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White House announces $10B plan to expand access to COVID-19 vaccines

Crowds begin to arrive for their Johnson & Johnson COVID-19 vaccine at St. Louis Community College at Forest Park. Photo by Bill Greenblatt/UPI
Crowds begin to arrive for their Johnson & Johnson COVID-19 vaccine at St. Louis Community College at Forest Park. Photo by Bill Greenblatt/UPI | License Photo

March 25 (UPI) -- The White House announced Thursday that the Biden administration will spend $10 billion to expand access to COVID-19 vaccines and build confidence in some of the most vulnerable communities in America.

The announcement detailed a series of several new actions aimed at getting Americans vaccinated and stemming the spread of the coronavirus disease in the United States. The White House called it a "historic" investment.

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"With funding in large part from the American Rescue Plan, the Department of Health and Human Services will invest nearly $10 billion to expand access to vaccines and better serve communities of color, rural areas, low-income populations, and other underserved communities in the COVID-19 response," the White House said in a statement.

"This funding will expand access to vaccines for vulnerable populations and increase vaccine confidence across the country."

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The funds will benefit federal vaccination sites nationwide, allow more vaccines to reach pharmacies and health centers and launch hundreds of mobile clinics to inoculate poor, rural and hard-to-reach areas.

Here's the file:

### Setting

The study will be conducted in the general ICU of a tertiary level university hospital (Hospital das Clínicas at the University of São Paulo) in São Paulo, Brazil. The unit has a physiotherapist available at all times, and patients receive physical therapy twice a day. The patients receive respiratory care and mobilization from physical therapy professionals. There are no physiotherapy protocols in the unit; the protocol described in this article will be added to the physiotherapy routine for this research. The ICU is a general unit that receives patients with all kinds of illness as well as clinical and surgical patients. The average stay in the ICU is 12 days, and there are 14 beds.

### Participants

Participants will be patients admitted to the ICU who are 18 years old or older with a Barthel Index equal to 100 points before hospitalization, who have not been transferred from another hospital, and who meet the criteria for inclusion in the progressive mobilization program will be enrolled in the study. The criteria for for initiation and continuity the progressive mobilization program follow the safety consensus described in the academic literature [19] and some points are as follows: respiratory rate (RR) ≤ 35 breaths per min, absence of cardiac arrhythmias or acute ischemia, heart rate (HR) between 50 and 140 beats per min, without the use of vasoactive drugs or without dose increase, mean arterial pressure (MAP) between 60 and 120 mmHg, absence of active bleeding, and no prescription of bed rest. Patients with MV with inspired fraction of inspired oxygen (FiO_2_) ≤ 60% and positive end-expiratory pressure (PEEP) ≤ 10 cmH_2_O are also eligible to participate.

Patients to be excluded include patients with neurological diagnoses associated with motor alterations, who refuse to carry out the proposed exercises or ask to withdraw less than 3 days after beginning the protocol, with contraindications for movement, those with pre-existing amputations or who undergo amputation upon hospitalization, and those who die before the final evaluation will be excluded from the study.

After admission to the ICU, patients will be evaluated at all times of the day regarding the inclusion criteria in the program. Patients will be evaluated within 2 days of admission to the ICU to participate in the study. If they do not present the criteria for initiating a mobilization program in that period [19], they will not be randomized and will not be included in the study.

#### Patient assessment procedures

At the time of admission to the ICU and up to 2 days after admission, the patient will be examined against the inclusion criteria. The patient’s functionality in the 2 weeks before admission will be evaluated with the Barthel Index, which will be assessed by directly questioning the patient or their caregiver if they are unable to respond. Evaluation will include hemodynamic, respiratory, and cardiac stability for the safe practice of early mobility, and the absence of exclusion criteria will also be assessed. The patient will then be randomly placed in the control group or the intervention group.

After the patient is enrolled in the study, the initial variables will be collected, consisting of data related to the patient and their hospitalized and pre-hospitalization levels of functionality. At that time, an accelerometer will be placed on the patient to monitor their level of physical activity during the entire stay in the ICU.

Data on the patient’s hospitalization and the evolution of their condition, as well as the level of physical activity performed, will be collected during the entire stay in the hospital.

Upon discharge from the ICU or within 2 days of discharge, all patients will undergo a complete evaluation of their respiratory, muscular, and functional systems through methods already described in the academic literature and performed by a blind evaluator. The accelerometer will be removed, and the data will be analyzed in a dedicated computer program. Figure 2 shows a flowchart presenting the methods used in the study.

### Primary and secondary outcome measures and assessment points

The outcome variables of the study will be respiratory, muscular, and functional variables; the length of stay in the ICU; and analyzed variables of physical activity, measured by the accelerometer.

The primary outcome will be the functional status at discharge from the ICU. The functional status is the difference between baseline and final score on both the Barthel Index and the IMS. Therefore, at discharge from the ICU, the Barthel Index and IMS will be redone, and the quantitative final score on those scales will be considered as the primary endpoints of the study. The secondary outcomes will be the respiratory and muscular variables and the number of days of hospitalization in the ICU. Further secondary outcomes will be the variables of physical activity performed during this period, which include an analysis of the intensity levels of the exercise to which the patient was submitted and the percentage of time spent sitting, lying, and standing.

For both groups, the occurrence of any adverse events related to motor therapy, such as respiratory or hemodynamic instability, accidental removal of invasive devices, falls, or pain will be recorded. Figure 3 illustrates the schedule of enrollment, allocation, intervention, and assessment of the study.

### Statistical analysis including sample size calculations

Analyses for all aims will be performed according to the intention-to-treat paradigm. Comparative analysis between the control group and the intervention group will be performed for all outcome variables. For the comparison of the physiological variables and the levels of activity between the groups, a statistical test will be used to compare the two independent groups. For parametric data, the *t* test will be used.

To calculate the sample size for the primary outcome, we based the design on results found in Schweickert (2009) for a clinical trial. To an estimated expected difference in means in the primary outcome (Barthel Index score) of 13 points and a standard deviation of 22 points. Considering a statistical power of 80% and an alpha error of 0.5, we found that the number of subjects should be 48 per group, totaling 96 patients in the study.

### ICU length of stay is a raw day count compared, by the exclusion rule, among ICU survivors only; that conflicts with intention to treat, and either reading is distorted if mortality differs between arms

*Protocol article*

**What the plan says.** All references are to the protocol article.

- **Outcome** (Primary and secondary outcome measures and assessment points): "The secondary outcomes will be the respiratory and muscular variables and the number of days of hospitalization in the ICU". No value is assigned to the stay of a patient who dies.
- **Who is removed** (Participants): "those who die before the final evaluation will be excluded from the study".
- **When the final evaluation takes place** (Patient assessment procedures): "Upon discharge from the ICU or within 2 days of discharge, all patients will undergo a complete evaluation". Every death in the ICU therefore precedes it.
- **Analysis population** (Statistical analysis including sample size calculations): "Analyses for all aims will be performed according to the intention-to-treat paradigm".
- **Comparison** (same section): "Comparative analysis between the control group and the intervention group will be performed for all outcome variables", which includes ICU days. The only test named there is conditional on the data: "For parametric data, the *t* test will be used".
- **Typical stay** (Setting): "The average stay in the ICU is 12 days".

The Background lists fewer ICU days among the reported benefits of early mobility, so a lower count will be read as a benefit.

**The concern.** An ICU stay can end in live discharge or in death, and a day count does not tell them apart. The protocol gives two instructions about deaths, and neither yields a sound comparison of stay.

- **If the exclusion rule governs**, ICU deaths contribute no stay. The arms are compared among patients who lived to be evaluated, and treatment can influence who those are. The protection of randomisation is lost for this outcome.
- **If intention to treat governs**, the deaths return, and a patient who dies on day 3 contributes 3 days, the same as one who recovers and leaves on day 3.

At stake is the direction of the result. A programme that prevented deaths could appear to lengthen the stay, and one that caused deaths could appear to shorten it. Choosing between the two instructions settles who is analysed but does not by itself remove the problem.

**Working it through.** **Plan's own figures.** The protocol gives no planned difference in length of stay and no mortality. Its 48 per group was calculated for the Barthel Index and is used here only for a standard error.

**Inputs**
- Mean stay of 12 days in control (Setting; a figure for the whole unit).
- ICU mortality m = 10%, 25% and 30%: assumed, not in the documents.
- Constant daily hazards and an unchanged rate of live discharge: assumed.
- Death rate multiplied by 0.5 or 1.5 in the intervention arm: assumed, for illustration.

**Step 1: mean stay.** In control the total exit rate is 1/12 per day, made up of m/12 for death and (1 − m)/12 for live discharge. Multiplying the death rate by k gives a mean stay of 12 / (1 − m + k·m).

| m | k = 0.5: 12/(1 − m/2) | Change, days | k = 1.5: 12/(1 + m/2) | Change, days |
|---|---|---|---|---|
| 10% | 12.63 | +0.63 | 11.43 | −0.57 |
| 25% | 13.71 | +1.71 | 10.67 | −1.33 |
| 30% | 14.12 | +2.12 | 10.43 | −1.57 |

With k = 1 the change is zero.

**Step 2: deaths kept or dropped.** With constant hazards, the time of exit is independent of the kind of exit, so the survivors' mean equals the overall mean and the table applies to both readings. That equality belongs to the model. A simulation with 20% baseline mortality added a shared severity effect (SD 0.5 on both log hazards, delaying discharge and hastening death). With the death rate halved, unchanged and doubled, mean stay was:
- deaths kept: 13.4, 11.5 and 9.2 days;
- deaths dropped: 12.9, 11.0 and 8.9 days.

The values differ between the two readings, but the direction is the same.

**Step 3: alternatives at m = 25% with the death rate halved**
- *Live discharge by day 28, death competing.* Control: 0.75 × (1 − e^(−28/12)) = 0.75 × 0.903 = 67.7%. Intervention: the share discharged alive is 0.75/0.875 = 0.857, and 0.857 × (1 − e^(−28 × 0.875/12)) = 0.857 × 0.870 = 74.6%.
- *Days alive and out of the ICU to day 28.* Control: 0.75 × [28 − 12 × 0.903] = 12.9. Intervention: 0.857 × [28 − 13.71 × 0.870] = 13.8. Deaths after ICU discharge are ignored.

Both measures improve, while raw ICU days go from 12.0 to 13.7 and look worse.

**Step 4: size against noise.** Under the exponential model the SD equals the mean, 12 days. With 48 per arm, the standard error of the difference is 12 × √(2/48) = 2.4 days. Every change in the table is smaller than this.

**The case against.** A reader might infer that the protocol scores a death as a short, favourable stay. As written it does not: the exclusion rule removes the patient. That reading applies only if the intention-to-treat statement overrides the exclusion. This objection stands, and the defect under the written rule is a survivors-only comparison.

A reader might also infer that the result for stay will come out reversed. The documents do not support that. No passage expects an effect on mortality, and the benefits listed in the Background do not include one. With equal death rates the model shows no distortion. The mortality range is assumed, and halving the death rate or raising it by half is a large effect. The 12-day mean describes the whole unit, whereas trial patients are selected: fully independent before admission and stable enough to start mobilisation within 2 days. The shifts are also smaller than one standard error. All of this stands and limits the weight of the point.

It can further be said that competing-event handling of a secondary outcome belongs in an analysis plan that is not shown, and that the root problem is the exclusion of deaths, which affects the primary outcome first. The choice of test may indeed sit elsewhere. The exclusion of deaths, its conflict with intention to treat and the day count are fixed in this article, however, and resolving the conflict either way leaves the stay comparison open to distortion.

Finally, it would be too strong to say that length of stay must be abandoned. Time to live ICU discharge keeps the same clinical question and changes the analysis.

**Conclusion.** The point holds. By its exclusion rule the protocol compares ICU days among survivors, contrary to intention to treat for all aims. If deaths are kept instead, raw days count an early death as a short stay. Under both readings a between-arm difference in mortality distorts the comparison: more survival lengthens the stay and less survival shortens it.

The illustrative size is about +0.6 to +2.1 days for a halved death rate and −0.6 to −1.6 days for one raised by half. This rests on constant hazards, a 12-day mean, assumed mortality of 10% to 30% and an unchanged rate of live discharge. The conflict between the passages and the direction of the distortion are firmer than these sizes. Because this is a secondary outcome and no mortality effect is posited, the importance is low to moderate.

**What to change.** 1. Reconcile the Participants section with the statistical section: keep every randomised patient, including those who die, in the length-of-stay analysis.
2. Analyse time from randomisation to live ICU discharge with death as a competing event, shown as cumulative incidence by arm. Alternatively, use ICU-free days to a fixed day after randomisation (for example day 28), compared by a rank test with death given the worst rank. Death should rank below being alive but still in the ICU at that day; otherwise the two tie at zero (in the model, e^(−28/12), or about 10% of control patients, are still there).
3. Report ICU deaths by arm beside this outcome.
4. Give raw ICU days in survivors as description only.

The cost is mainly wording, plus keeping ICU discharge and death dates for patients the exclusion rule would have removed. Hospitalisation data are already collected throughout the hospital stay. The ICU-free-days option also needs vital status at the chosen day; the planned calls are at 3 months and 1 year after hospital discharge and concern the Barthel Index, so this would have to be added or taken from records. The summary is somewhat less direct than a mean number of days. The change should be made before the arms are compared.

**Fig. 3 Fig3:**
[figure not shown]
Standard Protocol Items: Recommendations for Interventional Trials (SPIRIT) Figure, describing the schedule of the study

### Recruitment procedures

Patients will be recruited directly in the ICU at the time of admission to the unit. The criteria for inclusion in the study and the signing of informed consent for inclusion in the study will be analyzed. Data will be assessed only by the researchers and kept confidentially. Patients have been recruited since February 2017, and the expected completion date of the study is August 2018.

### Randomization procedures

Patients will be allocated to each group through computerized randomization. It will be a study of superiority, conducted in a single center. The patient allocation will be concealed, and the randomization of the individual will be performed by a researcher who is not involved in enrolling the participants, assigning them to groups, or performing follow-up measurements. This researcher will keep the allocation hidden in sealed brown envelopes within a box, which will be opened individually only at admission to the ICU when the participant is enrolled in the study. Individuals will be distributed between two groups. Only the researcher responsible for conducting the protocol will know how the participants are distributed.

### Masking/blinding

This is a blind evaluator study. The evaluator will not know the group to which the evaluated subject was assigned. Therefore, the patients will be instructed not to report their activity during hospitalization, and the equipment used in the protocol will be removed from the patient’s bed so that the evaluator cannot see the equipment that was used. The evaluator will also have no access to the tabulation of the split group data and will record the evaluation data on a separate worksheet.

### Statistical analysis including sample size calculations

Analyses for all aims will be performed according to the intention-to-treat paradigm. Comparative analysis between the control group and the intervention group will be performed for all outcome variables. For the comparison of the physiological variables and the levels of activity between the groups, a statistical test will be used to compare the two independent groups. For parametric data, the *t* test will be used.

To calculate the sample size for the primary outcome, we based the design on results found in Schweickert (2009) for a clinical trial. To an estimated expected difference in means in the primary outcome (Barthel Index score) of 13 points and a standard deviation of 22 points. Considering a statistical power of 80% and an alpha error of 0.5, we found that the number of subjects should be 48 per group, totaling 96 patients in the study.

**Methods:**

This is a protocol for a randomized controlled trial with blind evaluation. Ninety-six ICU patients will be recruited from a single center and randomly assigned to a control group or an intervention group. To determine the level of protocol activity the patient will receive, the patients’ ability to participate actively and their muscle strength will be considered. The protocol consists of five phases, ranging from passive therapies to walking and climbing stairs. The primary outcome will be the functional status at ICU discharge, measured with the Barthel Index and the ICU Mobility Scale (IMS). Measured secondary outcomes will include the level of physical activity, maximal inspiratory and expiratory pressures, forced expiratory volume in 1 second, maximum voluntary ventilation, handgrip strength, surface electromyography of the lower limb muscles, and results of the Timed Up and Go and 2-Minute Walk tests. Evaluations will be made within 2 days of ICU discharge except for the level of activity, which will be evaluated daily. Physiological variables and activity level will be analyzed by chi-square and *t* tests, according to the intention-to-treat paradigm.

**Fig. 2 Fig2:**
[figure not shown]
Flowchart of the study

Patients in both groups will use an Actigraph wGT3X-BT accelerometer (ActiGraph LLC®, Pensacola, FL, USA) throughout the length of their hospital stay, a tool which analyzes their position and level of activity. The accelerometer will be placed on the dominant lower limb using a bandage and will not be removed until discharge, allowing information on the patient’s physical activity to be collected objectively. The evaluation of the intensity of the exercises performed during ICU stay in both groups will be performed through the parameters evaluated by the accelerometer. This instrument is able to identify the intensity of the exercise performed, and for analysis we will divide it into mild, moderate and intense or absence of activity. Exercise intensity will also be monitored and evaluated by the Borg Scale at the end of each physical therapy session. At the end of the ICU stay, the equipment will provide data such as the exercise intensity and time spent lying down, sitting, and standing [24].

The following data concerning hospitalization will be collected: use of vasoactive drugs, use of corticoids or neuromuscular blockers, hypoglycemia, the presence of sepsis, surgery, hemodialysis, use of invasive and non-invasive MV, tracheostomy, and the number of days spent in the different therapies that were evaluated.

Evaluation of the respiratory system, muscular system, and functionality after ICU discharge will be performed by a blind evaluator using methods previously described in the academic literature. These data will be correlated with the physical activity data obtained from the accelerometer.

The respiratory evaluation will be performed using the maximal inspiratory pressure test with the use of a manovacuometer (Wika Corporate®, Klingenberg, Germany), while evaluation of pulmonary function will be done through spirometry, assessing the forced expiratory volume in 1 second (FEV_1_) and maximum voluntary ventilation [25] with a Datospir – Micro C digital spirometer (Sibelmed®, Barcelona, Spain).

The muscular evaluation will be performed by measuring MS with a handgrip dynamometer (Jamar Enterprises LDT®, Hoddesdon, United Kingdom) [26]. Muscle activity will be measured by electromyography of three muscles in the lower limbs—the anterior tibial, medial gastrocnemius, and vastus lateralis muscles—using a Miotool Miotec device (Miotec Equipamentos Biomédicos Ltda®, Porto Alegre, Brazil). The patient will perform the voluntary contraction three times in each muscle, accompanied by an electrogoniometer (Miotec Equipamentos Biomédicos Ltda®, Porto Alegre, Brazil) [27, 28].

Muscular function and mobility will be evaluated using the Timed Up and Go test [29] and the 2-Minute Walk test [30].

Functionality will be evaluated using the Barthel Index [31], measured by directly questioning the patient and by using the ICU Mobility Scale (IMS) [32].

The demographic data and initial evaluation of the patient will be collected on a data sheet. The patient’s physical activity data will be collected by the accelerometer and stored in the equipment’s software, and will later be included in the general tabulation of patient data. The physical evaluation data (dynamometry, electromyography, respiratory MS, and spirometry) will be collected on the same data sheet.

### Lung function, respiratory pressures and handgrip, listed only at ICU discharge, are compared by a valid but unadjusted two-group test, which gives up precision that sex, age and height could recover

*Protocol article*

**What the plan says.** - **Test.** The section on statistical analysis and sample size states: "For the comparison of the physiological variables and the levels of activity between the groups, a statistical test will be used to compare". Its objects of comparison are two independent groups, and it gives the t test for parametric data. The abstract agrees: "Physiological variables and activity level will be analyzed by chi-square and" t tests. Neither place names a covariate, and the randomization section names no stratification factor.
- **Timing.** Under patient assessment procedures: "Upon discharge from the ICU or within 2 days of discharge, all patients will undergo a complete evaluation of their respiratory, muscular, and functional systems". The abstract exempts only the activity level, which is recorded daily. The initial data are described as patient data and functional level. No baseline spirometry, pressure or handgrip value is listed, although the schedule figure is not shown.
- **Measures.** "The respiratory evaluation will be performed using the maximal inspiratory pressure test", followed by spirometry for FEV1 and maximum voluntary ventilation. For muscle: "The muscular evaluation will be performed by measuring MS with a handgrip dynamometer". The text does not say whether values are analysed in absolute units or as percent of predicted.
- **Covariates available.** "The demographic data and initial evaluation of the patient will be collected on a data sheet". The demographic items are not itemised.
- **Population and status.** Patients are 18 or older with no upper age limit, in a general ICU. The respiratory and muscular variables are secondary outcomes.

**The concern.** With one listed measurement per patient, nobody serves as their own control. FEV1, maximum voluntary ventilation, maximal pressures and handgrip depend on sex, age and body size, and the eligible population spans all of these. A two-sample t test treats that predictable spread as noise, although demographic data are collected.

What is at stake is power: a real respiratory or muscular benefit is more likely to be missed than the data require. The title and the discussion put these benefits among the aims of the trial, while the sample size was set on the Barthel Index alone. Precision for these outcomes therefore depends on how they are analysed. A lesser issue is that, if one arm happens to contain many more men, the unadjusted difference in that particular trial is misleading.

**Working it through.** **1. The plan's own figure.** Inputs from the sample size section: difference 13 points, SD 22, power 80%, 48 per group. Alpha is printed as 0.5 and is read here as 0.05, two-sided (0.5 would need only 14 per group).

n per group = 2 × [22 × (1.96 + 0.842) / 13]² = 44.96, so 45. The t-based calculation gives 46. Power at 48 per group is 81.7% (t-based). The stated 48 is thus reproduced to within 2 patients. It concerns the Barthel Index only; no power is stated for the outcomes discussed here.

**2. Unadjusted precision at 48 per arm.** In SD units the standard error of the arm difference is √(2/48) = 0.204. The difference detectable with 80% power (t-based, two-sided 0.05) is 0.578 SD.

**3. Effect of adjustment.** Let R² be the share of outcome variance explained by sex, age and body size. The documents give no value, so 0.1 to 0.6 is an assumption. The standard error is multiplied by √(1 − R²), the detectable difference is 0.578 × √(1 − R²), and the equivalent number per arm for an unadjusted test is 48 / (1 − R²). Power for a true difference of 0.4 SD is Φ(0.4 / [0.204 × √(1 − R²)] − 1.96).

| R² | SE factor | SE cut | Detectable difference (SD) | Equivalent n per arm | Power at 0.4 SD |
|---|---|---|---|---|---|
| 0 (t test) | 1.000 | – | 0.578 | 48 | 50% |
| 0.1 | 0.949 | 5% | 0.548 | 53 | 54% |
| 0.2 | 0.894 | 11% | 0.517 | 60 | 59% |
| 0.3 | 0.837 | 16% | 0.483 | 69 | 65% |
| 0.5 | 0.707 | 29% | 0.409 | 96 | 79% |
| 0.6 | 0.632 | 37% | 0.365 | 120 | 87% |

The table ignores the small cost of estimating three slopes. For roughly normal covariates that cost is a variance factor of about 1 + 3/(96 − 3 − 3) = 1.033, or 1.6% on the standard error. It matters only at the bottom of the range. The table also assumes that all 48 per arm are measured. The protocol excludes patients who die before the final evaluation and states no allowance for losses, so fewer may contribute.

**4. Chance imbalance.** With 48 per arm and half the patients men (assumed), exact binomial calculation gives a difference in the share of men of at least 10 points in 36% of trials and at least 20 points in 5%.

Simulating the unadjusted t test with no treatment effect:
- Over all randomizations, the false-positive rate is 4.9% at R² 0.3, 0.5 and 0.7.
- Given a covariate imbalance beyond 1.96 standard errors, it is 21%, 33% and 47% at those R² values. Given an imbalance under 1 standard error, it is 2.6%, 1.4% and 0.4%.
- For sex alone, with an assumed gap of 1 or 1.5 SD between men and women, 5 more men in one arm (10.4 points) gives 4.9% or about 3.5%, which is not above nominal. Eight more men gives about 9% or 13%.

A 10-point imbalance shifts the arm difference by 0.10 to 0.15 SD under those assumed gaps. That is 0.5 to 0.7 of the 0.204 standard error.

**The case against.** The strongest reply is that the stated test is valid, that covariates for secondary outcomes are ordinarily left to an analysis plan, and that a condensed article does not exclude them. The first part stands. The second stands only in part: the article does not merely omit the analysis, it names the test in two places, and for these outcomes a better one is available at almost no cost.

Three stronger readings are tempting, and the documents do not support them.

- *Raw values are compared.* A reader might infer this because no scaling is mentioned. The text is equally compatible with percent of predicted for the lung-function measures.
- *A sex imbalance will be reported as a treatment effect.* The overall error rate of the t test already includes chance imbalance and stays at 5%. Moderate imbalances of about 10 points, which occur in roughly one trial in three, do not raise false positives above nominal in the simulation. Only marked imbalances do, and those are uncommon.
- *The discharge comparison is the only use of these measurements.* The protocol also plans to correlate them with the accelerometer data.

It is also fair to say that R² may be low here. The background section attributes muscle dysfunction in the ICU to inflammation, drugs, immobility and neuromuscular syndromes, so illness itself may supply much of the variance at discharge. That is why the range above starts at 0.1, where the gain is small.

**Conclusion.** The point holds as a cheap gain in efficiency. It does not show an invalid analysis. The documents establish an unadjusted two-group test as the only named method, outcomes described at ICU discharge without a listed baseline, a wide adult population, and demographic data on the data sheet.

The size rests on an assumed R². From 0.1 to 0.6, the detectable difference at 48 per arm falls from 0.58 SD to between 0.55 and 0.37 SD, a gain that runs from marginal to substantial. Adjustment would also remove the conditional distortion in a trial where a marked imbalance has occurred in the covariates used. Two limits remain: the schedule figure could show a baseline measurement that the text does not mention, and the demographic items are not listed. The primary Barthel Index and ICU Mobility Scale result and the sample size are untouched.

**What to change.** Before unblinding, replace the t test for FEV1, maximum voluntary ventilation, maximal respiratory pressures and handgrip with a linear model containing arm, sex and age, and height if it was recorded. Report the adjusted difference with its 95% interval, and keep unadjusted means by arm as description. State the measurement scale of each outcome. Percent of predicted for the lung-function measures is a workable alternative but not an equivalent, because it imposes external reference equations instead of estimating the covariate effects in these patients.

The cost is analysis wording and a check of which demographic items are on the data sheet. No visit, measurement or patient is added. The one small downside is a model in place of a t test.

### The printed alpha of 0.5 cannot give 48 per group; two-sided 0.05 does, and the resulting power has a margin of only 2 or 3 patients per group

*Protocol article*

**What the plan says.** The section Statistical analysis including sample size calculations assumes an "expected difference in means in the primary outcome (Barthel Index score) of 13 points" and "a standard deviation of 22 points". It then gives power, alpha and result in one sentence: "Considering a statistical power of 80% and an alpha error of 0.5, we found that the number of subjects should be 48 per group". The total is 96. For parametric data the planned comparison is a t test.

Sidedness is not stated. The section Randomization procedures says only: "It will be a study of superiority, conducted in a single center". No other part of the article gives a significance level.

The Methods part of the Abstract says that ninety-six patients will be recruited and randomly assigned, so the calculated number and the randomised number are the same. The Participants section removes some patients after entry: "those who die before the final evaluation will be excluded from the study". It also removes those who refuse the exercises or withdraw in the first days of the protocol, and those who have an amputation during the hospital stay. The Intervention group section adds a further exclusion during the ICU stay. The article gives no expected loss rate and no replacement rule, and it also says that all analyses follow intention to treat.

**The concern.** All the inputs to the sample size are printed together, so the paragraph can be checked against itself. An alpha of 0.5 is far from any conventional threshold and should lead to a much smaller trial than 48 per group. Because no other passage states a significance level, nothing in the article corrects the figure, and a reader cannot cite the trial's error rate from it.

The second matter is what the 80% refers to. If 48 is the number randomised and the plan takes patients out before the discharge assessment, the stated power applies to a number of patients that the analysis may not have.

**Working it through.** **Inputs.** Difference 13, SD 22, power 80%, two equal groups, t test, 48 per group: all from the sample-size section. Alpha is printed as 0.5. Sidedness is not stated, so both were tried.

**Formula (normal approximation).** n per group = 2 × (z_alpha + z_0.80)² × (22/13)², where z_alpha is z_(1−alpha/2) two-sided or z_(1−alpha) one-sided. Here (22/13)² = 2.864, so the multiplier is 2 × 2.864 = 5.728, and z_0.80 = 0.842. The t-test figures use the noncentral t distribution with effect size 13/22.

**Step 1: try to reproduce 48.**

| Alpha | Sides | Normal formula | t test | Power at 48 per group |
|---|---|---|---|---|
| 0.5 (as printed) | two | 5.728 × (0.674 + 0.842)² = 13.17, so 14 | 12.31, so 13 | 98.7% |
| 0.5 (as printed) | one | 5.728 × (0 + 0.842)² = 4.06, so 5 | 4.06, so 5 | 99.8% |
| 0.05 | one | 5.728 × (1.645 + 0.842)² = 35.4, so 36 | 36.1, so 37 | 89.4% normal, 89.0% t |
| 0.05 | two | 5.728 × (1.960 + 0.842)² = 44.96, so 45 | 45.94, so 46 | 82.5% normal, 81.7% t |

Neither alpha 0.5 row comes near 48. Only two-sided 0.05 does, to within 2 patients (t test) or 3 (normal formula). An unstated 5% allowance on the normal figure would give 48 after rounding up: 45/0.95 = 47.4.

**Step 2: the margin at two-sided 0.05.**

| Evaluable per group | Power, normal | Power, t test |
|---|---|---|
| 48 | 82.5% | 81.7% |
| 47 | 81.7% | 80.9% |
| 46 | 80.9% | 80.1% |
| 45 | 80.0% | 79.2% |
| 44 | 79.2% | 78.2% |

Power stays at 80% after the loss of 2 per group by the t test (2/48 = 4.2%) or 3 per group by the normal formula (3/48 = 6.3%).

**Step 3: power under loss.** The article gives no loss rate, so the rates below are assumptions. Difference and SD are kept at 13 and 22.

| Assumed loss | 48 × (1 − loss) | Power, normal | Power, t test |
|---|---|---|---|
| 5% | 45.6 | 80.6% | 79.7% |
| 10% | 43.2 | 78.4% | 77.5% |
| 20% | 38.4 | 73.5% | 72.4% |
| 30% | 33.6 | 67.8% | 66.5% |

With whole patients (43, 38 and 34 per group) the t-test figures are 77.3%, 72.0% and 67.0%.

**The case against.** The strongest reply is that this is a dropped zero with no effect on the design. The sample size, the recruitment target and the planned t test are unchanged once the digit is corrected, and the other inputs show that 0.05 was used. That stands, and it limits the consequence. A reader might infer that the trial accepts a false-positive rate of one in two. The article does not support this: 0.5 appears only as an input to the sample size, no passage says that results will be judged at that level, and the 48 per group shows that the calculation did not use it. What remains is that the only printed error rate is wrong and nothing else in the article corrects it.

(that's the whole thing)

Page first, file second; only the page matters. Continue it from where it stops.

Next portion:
The announcement also said the Health Resources and Services Administration will add funding to boost vaccinations at 1,400 centers nationwide next month.

"Equity is at the center of the administration's COVID-19 response," the White House added.

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"In the past two months, 60% of doses at federally-run community vaccination sites were administered to people of color. In the federal retail pharmacy program, 45% of sites were located in zip codes with high social vulnerability scores."

As part of the new measure, the government will spend $6 billion to expand vaccinations, testing and treatment for vulnerable populations and $3 billion for local government support.

About $300 million will go to support community health workers and $32 million is earmarked for training, technical assistance and evaluation.

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January 31, 2020
National Institutes of Health official Dr. Anthony Fauci (C) speaks about the coronavirus during a press briefing at the White House in Washington, D.C. Health and Human Services Secretary Alexander Azar (L) announced that the United States is declaring the virus a public health emergency and issued a federal quarantine order of 14 days for 195 Americans. Photo by Leigh Vogel/UPI | License Photo

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